Repeating the same thing has never been a strong suit of mine. I am a stereo-typical pioneer/visionary looking to go down the path least traveled, explore the uncharted territory, and find things previously unexplored. As soon as I have settled something; it is time to move on! We recently had some fantastic visitors come out to Burundi, Al Willette and Cari Canale. We were able to give them a few weeks in our shoes. We did everything from meeting some of the most amazing people on earth, to riding dirt bikes through the Burundian mountains on everything from smooth tarmac to dirt single track, up to Rwanda by car with my Burundian buddy Alex, and worshipping God at the heart of Bujumbura. No doubt our guests had the opportunity to see some amazing aspects of our life here. No doubt that they received a taste of our not-so-settled adventure in Burundi!
We were out one afternoon in the forest between Bururi and Gitega, and Al had requested we stop on dirt bikes in a local village. I knew the soon to be outcome and was prepared, but I think he may have been a bit shocked. As we came zipping down the red dirt trail into a place in the forest with a few mud-brick shacks, one small child saw us and shouted, “Ummmuuuuzzzzuuunguuuuuuu!!!??!!” (white person!). As the legend is told, white people are the boogie man. White people eat children who misbehave. So he could have been shouting in fear or excitement depending on how his behavior growing up and how much his parents had to threaten him to act in line!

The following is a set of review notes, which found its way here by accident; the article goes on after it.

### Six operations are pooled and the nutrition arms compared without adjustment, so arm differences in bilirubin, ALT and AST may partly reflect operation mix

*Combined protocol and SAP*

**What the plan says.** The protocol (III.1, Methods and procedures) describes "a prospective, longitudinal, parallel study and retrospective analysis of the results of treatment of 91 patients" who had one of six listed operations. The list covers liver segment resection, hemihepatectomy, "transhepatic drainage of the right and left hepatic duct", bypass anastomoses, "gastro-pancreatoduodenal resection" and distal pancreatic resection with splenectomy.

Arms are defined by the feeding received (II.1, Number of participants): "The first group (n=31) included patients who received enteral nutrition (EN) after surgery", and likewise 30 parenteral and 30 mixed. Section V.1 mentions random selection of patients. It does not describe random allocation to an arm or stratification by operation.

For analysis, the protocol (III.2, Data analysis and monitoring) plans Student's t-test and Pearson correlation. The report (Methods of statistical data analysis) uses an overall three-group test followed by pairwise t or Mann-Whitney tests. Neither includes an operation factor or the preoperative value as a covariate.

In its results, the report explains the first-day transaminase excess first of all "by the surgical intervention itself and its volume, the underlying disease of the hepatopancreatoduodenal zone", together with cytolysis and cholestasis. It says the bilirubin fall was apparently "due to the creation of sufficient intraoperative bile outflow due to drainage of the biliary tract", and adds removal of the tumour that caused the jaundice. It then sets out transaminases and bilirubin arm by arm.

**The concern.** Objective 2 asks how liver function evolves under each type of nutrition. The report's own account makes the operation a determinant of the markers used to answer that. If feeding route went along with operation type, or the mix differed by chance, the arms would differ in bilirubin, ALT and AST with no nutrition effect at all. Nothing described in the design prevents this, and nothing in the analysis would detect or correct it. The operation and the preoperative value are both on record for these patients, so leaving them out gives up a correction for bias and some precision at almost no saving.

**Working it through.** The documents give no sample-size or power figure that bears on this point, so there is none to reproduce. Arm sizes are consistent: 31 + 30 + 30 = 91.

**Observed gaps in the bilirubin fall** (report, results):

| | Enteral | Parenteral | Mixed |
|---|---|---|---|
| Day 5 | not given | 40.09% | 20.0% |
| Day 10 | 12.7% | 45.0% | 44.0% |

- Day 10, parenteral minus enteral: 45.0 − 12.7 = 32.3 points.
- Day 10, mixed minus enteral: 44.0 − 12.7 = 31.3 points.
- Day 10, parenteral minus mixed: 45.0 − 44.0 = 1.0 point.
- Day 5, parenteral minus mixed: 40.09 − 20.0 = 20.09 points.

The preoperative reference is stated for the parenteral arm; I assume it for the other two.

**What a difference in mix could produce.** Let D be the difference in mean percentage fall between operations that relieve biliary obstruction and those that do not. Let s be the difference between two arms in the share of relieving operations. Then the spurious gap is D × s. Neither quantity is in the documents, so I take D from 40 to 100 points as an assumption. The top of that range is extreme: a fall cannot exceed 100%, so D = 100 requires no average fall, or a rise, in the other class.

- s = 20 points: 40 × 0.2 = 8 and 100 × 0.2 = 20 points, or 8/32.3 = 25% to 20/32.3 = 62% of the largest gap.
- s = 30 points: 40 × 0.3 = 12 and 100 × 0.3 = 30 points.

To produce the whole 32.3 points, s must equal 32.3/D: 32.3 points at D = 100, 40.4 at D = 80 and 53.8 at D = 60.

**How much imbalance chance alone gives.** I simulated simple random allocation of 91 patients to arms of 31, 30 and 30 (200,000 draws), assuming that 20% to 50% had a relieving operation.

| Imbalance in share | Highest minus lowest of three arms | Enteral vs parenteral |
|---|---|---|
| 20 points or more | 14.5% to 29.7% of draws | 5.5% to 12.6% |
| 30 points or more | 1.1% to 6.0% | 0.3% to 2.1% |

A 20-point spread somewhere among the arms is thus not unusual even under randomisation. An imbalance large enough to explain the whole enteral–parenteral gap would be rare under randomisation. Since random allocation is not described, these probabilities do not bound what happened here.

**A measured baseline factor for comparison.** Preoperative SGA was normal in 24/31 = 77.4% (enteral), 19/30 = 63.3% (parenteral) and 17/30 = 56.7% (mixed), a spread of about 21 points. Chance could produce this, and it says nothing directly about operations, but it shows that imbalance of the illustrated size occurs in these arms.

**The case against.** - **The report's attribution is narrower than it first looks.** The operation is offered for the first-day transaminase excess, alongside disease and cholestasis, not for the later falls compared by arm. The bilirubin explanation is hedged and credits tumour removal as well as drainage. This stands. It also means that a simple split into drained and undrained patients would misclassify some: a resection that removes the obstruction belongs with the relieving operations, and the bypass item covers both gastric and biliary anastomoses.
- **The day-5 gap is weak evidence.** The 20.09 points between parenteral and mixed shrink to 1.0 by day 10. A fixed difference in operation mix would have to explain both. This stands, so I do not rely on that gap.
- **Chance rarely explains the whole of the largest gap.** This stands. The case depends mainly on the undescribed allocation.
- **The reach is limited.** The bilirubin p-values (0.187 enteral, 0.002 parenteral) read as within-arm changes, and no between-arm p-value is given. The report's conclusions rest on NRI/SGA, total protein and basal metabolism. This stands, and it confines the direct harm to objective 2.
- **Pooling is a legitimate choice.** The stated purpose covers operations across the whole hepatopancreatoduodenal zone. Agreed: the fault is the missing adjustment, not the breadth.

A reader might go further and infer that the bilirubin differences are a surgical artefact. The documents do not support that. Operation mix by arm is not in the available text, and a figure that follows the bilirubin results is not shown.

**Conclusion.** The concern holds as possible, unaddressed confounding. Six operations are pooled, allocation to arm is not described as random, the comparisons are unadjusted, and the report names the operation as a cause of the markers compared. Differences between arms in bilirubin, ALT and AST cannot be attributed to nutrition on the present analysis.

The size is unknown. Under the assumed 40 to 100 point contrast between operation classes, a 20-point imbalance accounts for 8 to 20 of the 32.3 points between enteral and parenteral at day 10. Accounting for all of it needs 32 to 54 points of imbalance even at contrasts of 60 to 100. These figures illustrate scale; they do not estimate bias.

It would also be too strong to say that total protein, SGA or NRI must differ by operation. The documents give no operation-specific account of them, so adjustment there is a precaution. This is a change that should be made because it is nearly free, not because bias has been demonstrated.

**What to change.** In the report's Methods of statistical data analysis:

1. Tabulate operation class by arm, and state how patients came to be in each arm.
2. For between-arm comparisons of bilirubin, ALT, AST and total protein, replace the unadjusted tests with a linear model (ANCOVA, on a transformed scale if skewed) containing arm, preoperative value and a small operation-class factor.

We stopped our machines and greeted what started as five people but then turned into countless people. We couldn’t even see outside or over the crowds that gathered to see us. I just couldn’t help but smile ear to ear. I had done this before and expected the crowd, but my comrade was joyfully surprised to see all the people. I couldn’t quite get back to him to translate for him as there were just too many people in between us. To be honest, we started feeling like Miley Cyrus popping in on an all-boys junior high school. Looking back, there was a rush of people greeting Al with the all the English they had ever heard, all coming out in one string of words. “HellohowareyouI’mfinefankyou.” We happily chatted back and forth with a few people in the crowd about their day and general small talk. My Kirundi is, thankfully, strong enough now to do that (praise God!). Al shook as many hands as possible and communicated anything that was possible with hand motions and English. After a good time there, we motored on to our final destination of Gitega.
These types of moments become the norm for us, but it is such a joy to share them afresh with new friends. Maybe that is just the pioneer in me. Either way it is such a blessing. When we finished our time together, Al quoted a famous line “Dr. Livingstone I presume?” with his own spin, “Mr. Serwat I presume?” He had understood a bit of my all too wild at heart spirit in our quick two weeks together! Part of my visionary heart though is seeing Burundi for what it can be. More than what it is now or has been. Burundi is an amazing place that, with some patience and faith, I believe will be radically transformed.
**Photo Credit: Cari Canale